|WikiProject Chemistry||(Rated C-class, Mid-importance)|
I think this should be merged with amorphous carbon, or a subsection added in that article. It should also be noted that "glass" is misplaced here: the material is not cooled form a carbon melt.--Joel 16:49, 16 Jun 2005 (UTC)
But glassy carbon is not amorphous. This from IUPAC: "Glass-like carbon cannot be described as amorphous carbon because it consists of two-dimensional structural elements and does not exhibit ‘dangling’ bonds." .--Scsharip 9 Jan 2006
Glassy carbon, Carbon nanotubes, and Fullerenes should all be kept seperate from amorphous carbon. Instead of merging articles, why don't we work on getting pictures so we can know the appearance of the substance? --Ruff 23:27, 27 July 2006 (UTC)
I just added a link to another supplier - is that frowned upon?
Wikipedia is for all valid science even when IUPAC fails to define it. Glass and Glassy are two different words. Glassy need not be cooled from a melt or even a glass at all. It must simply be Glass like or Glassy. The Fullerenic carbon we call glassy carbon is not a glass and certainly not amorphous. The well defined molecular order including semispheres of C60 and C72 like walls demonstrate a fullerene like order throughout. When IUPAC catches up to the rest of us, they too will call it fullerenic. links to anyone prividing valuable technical or descriptive information on their web site is always good.
Contradictory statements in Production
First paragraph: "It was first produced by workers at the laboratories of The General Electric Company, UK, in the early 1960s,"
Second paragraph: "It was first produced in the laboratories of The Carborundum Company, Trafford Park, Manchester, UK, in the mid 1950's by Bernard Redfern (BR)"
As I remember, Bernard Redfern left the Carborundum company for the Plessey Company; the Plessey Company was bought by the General Electric Company, GEC, in 1989 and this form of carbon then became part of GEC history. There is no conflict that except of perception. GEC may legitimately perceive that this material was produced by "its" employees in the 1960's.
The phenomenon of carbonization was first observed and recognized as having industrial potential during 1953 and subsequently, in the same mid 1950's period, the first crucibles were produced. Bernard Redfern left Carborundum. Whilst working on a Radar related project for Plessey he received request to copy a carbon crucible and recognized it as one he had made whilst at Carborundum. Then Plessey began its exploitation of the material. C. B. Redfern — Preceding unsigned comment added by 188.8.131.52 (talk) 10:28, 10 December 2015 (UTC)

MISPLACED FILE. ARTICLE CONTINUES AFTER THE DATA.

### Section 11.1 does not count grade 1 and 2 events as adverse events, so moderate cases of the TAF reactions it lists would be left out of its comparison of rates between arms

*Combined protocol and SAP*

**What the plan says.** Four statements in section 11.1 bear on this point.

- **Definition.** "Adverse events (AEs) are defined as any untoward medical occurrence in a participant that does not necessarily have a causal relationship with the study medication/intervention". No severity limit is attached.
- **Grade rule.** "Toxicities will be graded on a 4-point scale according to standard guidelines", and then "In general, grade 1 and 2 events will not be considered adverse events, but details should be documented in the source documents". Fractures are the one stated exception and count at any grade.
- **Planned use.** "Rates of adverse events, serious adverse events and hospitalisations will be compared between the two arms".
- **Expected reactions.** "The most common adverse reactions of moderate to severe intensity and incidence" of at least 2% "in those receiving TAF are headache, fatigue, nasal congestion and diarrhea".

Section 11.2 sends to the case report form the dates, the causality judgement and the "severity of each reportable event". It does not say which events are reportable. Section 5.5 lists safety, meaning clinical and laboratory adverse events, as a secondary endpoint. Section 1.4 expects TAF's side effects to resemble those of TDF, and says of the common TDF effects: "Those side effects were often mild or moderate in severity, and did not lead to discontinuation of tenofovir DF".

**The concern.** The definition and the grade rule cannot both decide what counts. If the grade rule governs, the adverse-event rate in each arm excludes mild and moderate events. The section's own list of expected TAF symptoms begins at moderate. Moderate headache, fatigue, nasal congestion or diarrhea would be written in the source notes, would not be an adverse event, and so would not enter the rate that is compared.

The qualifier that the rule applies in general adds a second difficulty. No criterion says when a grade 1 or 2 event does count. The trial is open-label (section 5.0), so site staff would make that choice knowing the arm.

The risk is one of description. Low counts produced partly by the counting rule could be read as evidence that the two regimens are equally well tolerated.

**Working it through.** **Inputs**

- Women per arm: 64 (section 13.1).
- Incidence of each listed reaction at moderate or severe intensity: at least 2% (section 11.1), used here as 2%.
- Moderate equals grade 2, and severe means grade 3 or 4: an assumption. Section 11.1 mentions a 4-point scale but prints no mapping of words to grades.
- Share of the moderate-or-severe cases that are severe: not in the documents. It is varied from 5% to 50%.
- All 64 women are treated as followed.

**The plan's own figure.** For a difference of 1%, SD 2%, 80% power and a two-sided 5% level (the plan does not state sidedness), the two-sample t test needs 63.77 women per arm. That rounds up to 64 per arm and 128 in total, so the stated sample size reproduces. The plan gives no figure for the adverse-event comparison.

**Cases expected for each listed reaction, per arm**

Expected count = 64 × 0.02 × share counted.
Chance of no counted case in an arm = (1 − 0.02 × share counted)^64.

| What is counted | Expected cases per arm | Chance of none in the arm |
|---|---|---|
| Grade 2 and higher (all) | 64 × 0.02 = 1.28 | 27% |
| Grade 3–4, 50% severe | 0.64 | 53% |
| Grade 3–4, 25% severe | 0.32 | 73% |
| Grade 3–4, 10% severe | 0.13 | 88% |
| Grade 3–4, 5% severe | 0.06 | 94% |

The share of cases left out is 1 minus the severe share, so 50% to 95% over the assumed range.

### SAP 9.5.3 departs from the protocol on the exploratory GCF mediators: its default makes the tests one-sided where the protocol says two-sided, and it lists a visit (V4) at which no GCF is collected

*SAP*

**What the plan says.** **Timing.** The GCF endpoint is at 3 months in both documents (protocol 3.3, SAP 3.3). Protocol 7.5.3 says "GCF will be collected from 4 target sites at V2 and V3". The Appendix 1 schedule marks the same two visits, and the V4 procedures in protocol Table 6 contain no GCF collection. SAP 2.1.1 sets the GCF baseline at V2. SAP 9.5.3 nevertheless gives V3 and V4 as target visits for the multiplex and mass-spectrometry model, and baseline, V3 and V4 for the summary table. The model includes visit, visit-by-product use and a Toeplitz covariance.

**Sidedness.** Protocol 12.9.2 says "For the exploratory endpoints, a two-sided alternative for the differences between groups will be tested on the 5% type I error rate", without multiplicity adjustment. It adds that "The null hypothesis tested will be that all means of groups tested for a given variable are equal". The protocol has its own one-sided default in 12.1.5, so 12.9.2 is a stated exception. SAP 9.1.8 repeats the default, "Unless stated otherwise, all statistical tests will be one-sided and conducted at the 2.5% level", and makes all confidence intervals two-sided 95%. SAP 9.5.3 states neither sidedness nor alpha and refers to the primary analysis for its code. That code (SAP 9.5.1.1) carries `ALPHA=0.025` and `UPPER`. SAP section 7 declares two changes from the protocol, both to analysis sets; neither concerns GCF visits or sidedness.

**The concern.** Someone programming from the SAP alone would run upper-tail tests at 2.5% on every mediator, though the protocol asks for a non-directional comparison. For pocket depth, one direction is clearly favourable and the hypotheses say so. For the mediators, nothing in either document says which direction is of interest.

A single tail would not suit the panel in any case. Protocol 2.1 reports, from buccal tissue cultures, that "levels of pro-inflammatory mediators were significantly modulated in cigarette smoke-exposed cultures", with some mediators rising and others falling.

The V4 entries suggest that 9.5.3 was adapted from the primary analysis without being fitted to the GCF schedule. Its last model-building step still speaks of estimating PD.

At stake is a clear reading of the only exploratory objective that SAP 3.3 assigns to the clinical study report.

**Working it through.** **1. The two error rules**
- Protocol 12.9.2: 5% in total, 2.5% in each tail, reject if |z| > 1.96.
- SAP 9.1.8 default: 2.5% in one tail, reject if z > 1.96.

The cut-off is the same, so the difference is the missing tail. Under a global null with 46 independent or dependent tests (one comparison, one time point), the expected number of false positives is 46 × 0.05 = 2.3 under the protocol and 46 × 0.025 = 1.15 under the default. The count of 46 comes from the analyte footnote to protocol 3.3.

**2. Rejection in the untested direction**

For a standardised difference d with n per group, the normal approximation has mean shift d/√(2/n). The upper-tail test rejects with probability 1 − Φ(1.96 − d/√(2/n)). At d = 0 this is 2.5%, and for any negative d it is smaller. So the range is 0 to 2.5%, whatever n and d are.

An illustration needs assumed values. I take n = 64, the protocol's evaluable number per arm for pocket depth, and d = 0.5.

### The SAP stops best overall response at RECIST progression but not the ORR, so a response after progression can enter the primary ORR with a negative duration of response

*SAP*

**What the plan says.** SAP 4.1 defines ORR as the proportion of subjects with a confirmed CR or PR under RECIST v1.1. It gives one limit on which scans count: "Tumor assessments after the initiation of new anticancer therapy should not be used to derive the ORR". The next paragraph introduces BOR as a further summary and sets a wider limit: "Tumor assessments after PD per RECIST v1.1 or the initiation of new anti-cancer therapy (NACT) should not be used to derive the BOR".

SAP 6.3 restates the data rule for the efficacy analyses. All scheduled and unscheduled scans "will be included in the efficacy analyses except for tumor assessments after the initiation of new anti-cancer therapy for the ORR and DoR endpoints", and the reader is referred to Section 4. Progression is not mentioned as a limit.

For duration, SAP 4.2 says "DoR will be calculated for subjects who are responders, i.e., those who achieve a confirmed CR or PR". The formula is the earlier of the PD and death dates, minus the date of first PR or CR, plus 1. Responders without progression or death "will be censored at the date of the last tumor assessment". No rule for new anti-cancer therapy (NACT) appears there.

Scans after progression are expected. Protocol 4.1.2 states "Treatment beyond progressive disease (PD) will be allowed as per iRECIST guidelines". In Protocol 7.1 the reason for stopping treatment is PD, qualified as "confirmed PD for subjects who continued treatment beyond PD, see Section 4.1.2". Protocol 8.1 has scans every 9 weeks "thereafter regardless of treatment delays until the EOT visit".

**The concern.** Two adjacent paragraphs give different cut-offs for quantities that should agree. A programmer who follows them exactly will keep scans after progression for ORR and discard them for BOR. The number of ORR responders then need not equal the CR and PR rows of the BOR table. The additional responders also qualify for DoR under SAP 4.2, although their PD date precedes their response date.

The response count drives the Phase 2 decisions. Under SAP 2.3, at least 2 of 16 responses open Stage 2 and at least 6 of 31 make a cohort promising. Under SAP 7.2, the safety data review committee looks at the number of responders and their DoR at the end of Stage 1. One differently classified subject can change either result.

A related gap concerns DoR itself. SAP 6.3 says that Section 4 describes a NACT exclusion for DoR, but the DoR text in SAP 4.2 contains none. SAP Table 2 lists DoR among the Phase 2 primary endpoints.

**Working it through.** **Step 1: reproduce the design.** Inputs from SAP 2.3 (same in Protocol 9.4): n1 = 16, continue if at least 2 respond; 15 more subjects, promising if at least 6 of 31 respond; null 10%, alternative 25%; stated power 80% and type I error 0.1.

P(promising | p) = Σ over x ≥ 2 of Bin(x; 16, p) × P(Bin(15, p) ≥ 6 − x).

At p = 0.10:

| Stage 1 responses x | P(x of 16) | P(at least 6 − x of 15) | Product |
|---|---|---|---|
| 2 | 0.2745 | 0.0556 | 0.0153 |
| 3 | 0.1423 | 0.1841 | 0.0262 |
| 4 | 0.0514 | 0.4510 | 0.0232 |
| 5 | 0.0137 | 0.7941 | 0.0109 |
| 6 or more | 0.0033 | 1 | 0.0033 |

Proposal to rename/move the page
In my opinion, the page should be moved to the name as recommended by IUPAC, i.e., from "glassy carbon" to "glass-like carbon" or similar. As the article explains, "the names glassy carbon and vitreous carbon have been introduced as trademarks; therefore, IUPAC does not recommend their use as technical terms." Best regards, Stan J. Klimas (talk) 20:14, 1 January 2013 (UTC)
What is electrical and thermal conductivity of pure glassy carbon? Probably much higher than many pure metalloids at normal conditions (especially B nd Si). What is its color, transprency and luster? What is melting,(sublimation) and boiling point? Probably it is solid above 3000 C, such as diamond and graphite, which is defintely not a trait of nonmetallic elemental substance (but metalloidal or metallic). Diamond is far much more similar to aluminium oxide than to any nonmetallic elemental substance.
In my opinion this material is not nonmetallic, but a typical metalloid (much harder than graphite (7 Mohs)), one of metallic forms of carbon. If selenium is classified as metalloid, carbon and phosphorus have to be also. I am irritating when I see periodic table in which selenium is classified as metalloid and carbon and phosphorus only as nonmetals. Metallicity of C, P and Se is rather the same. P has lower electronegativity from C and Se, but it is more rarely named as metalloid than Se and C. Iodine has also some metallic (metalloidal) traits, especially appearance. C, P, Se, I (and Rn) are in "diagonal carbon group" - group of elements intermediate between metalloids and nonmetals, I is a bit less metallic than three previous elements, Rn is the most nonmetallic, but along with H and P has lower electronegtivity than some heavy metals (such as gold).